Our efforts have been rewarded by levels of trade between the UK and Latin America that is increasing in volume and broadening in scope. From 2010 to 2013 UK exports to Latin America and the Caribbean grew by 25%, and of equal importance, with relationships built that will lead to a further increase in the years ahead.
The General Election later this year may bring a change of government in the UK; do you think that the Canning Agenda will have a lasting legacy that can survive political change at home?
Yes absolutely, though of course I hope there won’t be too much political change here!
The political, economic, cultural and social case for engaging with Latin America remains as strong today as it was four years ago. The links we have made across all sectors and at all levels are in the interests of both the UK and Latin America and we are only just starting to reap the mutual benefit. We must continue to engage whether that be nurturing the relationships built by the increased student numbers, pursuing the promising opportunities for trade and investment or working together to tackle global challenges such as climate change.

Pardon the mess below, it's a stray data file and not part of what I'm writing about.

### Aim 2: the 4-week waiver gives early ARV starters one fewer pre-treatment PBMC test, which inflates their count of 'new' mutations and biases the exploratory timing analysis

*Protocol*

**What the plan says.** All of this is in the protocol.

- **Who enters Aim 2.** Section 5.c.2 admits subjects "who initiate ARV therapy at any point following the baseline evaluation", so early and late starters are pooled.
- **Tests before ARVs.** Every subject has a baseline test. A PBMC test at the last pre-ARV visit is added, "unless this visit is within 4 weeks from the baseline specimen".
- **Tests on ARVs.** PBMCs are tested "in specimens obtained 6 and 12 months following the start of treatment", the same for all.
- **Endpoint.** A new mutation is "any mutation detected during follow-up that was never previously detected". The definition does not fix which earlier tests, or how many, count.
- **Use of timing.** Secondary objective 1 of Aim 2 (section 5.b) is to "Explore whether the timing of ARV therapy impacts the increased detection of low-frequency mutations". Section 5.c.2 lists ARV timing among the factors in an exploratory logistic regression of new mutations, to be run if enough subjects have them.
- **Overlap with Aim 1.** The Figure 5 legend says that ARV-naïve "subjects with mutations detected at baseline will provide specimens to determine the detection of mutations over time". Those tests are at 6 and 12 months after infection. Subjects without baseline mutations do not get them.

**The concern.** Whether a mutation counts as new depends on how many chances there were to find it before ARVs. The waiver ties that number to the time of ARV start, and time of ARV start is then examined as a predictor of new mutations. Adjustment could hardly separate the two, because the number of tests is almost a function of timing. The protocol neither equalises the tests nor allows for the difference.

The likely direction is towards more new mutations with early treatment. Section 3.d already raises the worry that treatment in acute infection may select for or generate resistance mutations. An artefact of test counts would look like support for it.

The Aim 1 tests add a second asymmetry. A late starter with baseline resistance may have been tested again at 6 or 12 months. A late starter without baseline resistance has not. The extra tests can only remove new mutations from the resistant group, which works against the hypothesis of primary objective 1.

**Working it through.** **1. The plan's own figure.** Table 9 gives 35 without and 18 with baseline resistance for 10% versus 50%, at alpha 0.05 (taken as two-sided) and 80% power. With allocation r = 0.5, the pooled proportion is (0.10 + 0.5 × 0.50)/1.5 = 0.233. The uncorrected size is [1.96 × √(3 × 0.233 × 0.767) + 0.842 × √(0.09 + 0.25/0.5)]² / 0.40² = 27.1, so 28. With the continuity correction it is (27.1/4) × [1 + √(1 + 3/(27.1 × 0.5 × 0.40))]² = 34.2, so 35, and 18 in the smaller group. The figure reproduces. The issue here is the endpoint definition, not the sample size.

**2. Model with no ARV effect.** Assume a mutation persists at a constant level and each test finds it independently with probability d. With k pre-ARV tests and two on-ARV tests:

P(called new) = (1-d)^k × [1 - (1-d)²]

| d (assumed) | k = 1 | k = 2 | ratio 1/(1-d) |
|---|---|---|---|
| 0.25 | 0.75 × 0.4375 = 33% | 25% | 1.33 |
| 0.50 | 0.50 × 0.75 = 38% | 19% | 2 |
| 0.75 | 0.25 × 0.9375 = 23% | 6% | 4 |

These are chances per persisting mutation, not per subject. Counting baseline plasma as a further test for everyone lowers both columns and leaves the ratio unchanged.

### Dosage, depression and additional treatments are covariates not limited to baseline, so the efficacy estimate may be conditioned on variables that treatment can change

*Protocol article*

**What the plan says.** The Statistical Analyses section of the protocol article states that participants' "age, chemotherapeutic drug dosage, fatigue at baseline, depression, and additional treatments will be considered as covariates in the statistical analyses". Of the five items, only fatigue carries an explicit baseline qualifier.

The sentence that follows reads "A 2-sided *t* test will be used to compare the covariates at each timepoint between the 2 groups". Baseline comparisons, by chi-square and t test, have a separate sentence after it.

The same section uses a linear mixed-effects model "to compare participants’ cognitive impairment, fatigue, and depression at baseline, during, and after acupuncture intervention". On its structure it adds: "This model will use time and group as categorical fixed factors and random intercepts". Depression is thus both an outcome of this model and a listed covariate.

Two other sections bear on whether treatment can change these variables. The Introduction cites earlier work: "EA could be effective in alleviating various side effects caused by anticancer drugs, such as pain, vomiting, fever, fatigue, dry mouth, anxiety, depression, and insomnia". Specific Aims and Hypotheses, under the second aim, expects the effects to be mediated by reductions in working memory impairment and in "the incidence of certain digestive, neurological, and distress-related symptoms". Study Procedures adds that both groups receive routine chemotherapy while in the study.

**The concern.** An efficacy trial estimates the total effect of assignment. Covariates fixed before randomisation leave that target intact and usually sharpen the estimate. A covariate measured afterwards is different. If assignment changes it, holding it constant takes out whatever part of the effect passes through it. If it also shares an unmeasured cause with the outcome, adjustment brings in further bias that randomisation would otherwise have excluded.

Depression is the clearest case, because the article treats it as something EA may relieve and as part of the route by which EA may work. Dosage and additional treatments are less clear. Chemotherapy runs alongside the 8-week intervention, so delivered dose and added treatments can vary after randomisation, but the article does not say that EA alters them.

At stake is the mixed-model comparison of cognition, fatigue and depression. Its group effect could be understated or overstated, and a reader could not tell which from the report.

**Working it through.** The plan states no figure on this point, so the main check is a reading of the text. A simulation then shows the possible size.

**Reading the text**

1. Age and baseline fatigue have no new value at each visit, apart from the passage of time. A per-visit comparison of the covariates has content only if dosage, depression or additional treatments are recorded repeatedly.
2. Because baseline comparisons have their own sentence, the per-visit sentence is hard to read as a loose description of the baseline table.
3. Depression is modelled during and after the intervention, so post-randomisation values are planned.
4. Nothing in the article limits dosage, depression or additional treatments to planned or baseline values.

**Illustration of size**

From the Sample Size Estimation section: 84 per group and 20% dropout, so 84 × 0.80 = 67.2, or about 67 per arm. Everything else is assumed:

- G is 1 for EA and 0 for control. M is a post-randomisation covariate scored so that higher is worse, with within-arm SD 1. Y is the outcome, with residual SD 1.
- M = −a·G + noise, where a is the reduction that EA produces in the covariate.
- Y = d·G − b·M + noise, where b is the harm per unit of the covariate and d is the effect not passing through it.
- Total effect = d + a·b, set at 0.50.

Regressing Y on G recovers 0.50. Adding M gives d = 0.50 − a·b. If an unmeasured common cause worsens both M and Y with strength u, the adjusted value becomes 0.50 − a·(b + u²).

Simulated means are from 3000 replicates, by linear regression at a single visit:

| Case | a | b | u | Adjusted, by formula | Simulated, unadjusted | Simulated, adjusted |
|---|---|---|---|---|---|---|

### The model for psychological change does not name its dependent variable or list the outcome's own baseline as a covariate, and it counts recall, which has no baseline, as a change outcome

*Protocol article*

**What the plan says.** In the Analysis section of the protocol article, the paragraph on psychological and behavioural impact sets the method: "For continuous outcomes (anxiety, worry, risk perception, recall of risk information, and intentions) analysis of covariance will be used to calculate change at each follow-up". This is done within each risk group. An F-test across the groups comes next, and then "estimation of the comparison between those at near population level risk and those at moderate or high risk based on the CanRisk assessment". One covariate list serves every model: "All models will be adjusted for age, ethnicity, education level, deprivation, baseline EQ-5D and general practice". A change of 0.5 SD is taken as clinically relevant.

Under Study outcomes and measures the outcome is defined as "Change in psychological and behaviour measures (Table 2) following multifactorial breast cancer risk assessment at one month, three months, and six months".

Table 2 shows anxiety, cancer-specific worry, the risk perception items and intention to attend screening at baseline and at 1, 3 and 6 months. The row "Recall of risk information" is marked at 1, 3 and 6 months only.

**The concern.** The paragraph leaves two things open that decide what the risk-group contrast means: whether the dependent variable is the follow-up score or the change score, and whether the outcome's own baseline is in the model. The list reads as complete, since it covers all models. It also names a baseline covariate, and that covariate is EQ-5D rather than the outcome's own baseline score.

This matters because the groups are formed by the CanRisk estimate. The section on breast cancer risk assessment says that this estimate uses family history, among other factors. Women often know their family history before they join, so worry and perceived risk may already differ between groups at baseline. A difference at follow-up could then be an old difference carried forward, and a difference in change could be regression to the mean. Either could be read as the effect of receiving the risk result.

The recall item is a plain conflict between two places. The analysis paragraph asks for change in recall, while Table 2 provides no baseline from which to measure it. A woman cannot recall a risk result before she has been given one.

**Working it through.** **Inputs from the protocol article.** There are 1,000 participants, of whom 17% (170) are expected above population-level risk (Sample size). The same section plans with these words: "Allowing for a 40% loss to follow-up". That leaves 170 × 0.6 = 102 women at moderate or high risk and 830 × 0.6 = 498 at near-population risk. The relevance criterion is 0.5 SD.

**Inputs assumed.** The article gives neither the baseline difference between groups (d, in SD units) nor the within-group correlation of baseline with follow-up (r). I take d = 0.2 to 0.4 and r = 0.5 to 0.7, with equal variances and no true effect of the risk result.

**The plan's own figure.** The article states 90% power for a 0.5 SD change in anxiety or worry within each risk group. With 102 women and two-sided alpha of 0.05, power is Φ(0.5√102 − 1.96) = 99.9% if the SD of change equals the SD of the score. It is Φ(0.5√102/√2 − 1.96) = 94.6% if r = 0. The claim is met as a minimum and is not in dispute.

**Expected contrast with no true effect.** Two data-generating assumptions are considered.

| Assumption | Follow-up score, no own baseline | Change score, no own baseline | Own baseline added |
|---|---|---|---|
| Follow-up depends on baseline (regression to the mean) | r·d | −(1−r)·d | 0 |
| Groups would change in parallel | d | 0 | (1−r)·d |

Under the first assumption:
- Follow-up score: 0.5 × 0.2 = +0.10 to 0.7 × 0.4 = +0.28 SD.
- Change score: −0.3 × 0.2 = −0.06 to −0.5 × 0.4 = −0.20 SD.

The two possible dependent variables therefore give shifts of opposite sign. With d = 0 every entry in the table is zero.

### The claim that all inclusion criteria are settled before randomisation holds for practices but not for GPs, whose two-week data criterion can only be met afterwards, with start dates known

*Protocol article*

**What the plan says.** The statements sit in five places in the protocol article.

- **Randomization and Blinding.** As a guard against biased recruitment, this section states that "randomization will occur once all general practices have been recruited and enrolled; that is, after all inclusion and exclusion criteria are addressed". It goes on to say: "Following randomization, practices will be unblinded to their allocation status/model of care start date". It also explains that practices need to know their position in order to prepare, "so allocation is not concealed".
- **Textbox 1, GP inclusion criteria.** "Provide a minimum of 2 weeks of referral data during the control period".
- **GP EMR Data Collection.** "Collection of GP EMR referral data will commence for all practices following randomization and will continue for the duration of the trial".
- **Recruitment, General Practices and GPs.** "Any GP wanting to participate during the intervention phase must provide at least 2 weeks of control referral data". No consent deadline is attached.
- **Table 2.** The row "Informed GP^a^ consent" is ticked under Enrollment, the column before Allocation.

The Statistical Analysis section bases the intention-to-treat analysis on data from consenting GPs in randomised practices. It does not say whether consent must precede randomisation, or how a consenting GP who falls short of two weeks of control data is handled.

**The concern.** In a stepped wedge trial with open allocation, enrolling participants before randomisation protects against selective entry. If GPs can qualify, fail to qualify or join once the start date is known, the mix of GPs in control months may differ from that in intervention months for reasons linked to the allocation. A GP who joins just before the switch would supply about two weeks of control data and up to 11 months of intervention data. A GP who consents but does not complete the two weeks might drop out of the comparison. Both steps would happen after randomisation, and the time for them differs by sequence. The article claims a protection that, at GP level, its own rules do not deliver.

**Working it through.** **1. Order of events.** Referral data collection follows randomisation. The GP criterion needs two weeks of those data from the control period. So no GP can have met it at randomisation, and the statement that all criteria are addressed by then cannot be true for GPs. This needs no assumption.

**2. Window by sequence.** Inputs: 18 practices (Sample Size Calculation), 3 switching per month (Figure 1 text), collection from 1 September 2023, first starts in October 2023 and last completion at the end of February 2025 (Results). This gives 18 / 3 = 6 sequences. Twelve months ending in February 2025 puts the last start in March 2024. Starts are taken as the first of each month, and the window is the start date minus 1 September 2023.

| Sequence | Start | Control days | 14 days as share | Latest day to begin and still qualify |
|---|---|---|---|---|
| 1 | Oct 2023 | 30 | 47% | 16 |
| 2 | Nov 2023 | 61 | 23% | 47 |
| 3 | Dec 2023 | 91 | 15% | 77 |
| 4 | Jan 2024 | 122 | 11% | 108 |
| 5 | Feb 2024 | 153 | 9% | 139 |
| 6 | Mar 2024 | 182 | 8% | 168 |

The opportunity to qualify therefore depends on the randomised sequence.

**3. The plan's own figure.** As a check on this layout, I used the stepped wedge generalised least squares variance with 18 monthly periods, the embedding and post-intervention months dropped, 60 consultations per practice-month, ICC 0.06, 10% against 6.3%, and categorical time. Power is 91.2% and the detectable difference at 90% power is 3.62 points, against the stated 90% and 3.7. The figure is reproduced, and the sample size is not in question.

Our efforts have been recognised by political leaders across the region and they are bringing real benefits. However, it is important to remember that this is a long-term strategy: we are back, it is noticed and it is welcomed but our ambition has always been to realise the full potential of closer relationships with these emerging economies and growing world powers, which will take time.
Since the Agenda was launched growth in some Latin American countries has slowed, do you still believe that the region holds promise for British firms? What countries or sectors would you highlight as having particular potential?